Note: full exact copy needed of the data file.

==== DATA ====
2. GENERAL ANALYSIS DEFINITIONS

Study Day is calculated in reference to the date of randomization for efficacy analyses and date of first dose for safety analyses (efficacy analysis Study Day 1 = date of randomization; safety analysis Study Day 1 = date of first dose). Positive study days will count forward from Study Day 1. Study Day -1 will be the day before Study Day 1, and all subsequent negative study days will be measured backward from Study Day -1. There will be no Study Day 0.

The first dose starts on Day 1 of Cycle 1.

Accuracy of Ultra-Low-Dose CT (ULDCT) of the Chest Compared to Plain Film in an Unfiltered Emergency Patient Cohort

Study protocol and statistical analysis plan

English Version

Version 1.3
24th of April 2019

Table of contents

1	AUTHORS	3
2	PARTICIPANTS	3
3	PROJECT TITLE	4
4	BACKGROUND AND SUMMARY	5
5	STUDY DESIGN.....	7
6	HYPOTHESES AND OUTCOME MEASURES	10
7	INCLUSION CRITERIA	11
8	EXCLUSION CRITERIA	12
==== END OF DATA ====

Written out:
2. GENERAL ANALYSIS DEFINITIONS

Study Day is calculated in reference to the date of randomization for efficacy analyses and date of first dose for safety analyses (efficacy analysis Study Day 1 = date of randomization; safety analysis Study Day 1 = date of first dose). Positive study days will count forward from Study Day 1. Study Day -1 will be the day before Study Day 1, and all subsequent negative study days will be measured backward from Study Day -1. There will be no Study Day 0.

The first dose starts on Day 1 of Cycle 1.

Accuracy of Ultra-Low-Dose CT (ULDCT) of the Chest Compared to Plain Film in an Unfiltered Emergency Patient Cohort

Study protocol and statistical analysis plan

English Version

Version 1.3
24th of April 2019

Table of contents

1	AUTHORS	3
2	PARTICIPANTS	3
3	PROJECT TITLE	4
4	BACKGROUND AND SUMMARY	5
5	STUDY DESIGN.....	7
6	HYPOTHESES AND OUTCOME MEASURES	10
7	INCLUSION CRITERIA	11
8	EXCLUSION CRITERIA	12